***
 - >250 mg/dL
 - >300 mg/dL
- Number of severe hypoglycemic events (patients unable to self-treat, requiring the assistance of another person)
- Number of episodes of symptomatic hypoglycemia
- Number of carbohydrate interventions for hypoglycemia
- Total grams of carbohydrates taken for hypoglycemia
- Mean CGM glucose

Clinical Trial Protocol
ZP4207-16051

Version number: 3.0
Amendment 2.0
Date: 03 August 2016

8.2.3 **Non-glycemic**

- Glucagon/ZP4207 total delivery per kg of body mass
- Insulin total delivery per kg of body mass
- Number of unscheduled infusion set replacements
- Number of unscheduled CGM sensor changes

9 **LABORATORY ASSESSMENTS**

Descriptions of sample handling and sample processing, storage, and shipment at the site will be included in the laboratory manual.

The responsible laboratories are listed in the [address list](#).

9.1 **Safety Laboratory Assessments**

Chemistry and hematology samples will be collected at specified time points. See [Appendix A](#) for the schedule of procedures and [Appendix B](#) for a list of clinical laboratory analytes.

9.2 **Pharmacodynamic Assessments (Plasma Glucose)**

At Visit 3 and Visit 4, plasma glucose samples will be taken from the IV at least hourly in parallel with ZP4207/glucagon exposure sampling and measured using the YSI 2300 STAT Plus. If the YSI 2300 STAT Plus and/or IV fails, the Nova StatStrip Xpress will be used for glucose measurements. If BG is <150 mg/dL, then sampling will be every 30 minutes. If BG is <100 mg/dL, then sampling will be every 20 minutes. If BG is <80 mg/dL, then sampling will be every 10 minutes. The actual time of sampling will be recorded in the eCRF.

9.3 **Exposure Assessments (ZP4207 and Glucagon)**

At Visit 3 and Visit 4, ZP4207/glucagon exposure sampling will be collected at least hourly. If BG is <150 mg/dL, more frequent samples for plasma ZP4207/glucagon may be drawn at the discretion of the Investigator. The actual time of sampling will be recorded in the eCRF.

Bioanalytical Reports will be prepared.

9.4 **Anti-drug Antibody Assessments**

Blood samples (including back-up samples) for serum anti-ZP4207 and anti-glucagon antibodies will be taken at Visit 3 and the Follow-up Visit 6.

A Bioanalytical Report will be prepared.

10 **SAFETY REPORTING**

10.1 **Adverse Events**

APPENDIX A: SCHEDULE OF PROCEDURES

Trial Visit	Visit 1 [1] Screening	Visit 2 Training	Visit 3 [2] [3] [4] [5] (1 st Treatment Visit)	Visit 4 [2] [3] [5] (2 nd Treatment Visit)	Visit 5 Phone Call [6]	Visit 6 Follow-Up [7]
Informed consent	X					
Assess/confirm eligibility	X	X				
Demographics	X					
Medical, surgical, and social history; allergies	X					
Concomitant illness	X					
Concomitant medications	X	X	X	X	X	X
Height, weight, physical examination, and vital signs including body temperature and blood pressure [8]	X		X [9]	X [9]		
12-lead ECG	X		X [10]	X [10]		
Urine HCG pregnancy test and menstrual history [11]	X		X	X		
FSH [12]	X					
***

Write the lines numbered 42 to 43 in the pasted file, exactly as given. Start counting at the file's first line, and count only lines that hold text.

12-lead ECG	X		X [10]	X [10]		
Urine HCG pregnancy test and menstrual history [11]	X		X	X		